Devington Community Development Corporation (DCDC)

Working in an area with one of the highest crime rates, highest unemployment rates, the highest drop-out rate, and the highest foreclosure rate in the city, Devington Community Development Corporation (DCDC) aims to help vulnerable populations attain economic justice, affordable green housing and health care, safe neighborhoods, excellent education, and jobs. Read more about Devington Community Development Corporation (DCDC)...

Indianapolis Coalition for Neighborhood Development

The Indianapolis Coalition for Neighborhood Development (ICND) is an association of roughly 25 neighborhood-based community development corporations (CDCs) and other Indianapolis nonprofits focused on community development. ICND provides leadership and advocacy to advance community-led housing and economic development in Indianapolis neighborhoods and helps facilitate communication, collaboration, and cooperation among Indianapolis’ nonprofits working in this field. Read more about Indianapolis Coalition for Neighborhood Development...

Mapleton-Fall Creek Development Corporation (MFCDC)

Established in 1985, Mapleton-Fall Creek Development Corporation (MFCDC) works in partnership with residents and community groups to serve, revitalize, stimulate and invest resources in an affordable, safe and vital Mapleton-Fall Creek community.  To do so, it constructs and rehabilitates homes; develops affordable housing, parks, and public spaces; and offers a range of programs and services focused on community building and economic development.  Aiming to help revitalize its Central Avenue corridor, MFCDC is currently developing an intergenerational senior housing project that will include nearly 19,000 square feet of retail space, at least 150 market rate and affordable housing units, a 8,500 square foot community center, and computer center.  Committed to sustainable development principles, MRCDC uses LEED for Neighborhood Development, a rigorous set of green building and sustainable development standards created by the United States Green Building Council, as a roadmap and benchmark in all neighborhood projects.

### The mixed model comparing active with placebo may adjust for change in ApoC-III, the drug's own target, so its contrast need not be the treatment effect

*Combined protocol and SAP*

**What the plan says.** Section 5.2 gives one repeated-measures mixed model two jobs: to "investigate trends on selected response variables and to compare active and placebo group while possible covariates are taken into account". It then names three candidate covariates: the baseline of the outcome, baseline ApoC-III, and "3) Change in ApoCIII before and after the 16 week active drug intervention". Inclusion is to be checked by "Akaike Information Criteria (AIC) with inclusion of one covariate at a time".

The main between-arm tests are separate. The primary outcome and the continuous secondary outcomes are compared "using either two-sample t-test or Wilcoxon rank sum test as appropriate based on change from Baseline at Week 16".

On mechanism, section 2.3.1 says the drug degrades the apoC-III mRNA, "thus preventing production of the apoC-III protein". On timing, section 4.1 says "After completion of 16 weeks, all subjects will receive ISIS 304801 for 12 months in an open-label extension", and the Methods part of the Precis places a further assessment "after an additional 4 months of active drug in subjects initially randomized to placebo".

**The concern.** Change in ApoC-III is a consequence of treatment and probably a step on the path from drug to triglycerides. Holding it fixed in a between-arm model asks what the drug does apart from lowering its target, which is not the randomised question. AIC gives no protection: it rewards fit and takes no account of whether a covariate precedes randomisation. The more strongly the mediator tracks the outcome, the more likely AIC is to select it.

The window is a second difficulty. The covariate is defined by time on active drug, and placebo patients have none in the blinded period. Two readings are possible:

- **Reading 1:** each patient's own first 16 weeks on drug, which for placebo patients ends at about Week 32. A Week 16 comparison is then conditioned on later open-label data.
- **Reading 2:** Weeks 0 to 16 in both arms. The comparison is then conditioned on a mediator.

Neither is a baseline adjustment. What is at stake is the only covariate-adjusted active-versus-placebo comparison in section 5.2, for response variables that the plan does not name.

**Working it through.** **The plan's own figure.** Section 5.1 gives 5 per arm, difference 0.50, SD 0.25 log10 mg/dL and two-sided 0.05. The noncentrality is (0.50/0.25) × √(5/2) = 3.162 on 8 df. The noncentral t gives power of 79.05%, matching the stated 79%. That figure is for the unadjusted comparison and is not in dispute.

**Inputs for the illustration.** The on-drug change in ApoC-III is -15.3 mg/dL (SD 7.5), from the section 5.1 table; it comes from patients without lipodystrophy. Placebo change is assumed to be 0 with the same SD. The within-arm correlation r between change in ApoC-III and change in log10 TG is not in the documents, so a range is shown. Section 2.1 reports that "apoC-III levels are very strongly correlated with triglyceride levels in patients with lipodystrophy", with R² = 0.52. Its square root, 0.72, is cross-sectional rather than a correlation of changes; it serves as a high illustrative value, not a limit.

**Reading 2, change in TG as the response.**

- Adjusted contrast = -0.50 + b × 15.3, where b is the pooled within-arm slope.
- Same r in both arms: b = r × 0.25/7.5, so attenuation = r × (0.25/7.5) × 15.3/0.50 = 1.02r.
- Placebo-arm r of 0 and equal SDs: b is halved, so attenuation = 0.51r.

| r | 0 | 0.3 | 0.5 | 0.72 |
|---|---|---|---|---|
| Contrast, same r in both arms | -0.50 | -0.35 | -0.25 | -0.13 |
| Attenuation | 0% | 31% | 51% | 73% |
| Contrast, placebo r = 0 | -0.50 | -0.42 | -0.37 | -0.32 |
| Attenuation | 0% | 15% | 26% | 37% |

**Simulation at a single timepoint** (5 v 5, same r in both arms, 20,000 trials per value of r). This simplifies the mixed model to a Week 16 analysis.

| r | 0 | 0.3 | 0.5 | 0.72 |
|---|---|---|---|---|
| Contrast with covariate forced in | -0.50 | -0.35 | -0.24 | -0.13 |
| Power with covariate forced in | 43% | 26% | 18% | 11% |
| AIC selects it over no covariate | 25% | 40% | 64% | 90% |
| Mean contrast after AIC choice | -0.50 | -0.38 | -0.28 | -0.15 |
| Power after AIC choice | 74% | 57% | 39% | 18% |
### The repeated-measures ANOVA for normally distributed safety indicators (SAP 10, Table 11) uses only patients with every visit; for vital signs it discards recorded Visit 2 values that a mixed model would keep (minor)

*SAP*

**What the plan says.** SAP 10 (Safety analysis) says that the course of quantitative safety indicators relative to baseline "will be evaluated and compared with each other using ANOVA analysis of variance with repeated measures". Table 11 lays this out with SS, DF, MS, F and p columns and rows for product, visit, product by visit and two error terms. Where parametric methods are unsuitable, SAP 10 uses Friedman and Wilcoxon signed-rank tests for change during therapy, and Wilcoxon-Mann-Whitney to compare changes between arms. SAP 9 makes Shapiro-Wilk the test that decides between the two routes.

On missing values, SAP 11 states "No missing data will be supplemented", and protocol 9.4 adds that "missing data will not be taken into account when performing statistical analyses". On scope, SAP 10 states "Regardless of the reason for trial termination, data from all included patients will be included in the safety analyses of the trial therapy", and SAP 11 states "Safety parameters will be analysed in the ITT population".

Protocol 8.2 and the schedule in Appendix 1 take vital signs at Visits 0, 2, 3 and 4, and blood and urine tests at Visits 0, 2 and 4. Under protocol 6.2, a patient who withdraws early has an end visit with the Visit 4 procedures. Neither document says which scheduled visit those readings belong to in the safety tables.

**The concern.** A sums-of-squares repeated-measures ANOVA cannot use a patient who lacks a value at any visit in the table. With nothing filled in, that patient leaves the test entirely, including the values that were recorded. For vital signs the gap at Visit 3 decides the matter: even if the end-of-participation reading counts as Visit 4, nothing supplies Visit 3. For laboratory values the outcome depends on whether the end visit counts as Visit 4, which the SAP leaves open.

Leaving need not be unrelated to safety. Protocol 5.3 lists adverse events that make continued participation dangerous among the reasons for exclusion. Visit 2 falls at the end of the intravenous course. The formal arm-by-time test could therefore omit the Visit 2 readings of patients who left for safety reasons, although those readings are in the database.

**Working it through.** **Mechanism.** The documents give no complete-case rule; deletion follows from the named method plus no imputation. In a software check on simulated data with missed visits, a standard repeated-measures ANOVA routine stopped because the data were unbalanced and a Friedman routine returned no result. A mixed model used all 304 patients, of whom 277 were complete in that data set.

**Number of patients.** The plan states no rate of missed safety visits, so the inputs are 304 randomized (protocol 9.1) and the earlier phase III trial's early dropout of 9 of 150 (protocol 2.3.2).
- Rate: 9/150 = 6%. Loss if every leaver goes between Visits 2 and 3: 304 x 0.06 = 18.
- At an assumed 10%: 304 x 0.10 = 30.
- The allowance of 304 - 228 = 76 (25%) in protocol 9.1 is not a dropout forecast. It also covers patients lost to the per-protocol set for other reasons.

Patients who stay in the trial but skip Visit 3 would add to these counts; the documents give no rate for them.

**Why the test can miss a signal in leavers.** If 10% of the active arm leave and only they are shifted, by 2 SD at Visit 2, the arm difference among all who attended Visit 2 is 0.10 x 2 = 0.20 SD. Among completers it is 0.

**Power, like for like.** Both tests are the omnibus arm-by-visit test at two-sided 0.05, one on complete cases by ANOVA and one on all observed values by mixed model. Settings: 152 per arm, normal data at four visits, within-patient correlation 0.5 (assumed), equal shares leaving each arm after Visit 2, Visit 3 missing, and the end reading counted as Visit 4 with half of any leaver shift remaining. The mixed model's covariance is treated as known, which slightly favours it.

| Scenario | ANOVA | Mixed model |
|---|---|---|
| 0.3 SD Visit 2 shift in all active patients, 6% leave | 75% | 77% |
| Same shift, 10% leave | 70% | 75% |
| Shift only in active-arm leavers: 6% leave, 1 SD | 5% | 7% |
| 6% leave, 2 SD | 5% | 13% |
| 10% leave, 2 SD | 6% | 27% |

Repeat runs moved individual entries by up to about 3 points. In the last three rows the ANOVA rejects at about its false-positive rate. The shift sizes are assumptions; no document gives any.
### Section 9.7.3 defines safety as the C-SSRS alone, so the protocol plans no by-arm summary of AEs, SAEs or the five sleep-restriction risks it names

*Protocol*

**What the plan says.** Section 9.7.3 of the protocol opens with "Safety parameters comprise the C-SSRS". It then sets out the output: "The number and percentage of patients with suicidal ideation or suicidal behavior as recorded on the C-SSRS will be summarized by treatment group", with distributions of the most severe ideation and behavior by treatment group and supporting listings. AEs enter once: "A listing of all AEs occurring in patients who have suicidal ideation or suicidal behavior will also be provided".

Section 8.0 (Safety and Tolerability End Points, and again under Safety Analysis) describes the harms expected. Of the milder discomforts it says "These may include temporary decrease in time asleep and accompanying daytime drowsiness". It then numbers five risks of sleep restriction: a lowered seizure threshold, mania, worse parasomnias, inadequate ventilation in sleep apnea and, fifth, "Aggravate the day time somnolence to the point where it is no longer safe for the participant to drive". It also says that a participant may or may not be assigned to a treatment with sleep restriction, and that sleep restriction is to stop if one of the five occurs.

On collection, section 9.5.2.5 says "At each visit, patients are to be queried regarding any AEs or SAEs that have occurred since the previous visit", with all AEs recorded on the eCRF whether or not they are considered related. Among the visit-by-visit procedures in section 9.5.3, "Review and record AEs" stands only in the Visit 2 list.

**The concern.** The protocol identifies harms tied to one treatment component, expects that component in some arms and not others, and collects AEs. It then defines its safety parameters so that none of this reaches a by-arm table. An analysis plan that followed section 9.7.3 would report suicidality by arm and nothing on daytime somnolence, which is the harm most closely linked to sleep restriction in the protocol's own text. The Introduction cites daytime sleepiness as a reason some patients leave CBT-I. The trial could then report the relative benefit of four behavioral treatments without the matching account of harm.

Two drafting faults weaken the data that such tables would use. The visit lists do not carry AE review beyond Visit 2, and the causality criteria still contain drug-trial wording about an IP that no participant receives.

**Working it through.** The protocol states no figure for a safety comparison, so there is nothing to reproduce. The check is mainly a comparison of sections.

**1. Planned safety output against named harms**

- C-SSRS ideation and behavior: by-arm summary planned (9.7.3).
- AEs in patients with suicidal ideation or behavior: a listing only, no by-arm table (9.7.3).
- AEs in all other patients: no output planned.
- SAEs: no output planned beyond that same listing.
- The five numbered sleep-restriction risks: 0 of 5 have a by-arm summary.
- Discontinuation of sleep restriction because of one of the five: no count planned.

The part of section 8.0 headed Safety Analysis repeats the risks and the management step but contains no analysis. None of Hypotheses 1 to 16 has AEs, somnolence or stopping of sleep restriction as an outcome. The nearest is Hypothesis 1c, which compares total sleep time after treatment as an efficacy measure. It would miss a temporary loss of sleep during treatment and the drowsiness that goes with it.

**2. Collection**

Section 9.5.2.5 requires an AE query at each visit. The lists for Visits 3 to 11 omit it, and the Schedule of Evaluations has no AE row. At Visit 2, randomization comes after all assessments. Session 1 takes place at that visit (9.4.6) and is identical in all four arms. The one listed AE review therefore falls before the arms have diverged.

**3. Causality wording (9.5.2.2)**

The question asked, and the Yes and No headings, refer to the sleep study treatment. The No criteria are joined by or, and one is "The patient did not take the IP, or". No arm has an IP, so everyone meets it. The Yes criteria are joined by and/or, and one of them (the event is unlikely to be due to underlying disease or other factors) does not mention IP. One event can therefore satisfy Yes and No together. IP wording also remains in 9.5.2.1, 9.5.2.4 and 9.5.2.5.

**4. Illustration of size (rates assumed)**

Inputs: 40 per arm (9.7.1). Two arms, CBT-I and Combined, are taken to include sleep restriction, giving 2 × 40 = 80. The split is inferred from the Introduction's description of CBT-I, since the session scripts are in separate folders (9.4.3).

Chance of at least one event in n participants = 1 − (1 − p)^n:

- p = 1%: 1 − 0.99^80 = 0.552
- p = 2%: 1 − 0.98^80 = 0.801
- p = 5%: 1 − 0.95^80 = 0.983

Near East Area Renewal (NEAR)

Established in 2003, Near East Area Renewal (NEAR) aims to spur the renewal of neighborhoods in Indianapolis’ Near East community.  To date, its focus has been in the St. Clair Place neighborhood, where it has renovated more than 50 homes. NEAR also runs a homesteading program, which forgives up to $15,000 in loans if lower- and middle-income people purchase and renovate an abandoned or vacant house in the Near East area and then live their for at least five years. Read more about Near East Area Renewal (NEAR)...

Southeast Neighborhood Development Inc.

The largest of a number of CDCs in Indianapolis, Southeast Neighborhood Development (SEND) has invested more than $35 million in Indianapolis' southeast neighborhood since 1991. This money has enabled the CDC to repair more than 400 homes to prevent their very low-income owners from being forced into homelessness, to renovate 85 vacated homes, to restore 135 affordable apartments for residents ranging from senior citizens to families to artists, to renovate and lease 150,000 square feet of commercial space, to create or improve six parks, to plant hundreds of trees in the neighborhood, and to provide 300 youth with intensive work skills training.

Community Development Financial Institutions (CDFIs)

Financial Center Federal Credit Union

Established in 1953 and headquartered in Indianapolis, Financial Center Federal Credit Union serves over 54,000 residents of Central Indiana.  With over $500 million in assets, the credit union offers its members free financial education seminars and discounts at local stores, and has a Latino Advisory Council to help ensure it meets the needs of Greater Indianapolis’ Latino community. Read more about Financial Center Federal Credit Union...